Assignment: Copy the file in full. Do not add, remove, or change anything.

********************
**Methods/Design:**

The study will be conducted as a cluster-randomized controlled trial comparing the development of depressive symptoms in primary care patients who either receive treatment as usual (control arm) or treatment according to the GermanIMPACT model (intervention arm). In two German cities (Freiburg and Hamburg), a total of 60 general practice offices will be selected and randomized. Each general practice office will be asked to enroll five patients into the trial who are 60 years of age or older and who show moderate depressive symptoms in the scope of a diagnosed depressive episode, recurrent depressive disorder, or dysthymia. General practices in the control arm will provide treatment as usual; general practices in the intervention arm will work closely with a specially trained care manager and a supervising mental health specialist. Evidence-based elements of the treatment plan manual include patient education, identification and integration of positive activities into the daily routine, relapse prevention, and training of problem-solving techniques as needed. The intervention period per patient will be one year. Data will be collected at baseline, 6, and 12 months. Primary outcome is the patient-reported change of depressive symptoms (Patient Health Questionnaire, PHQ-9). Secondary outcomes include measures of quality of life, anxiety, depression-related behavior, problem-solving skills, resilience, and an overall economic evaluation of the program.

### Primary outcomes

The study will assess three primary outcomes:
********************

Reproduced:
**Methods/Design:**

The study will be conducted as a cluster-randomized controlled trial comparing the development of depressive symptoms in primary care patients who either receive treatment as usual (control arm) or treatment according to the GermanIMPACT model (intervention arm). In two German cities (Freiburg and Hamburg), a total of 60 general practice offices will be selected and randomized. Each general practice office will be asked to enroll five patients into the trial who are 60 years of age or older and who show moderate depressive symptoms in the scope of a diagnosed depressive episode, recurrent depressive disorder, or dysthymia. General practices in the control arm will provide treatment as usual; general practices in the intervention arm will work closely with a specially trained care manager and a supervising mental health specialist. Evidence-based elements of the treatment plan manual include patient education, identification and integration of positive activities into the daily routine, relapse prevention, and training of problem-solving techniques as needed. The intervention period per patient will be one year. Data will be collected at baseline, 6, and 12 months. Primary outcome is the patient-reported change of depressive symptoms (Patient Health Questionnaire, PHQ-9). Secondary outcomes include measures of quality of life, anxiety, depression-related behavior, problem-solving skills, resilience, and an overall economic evaluation of the program.

### Primary outcomes

The study will assess three primary outcomes: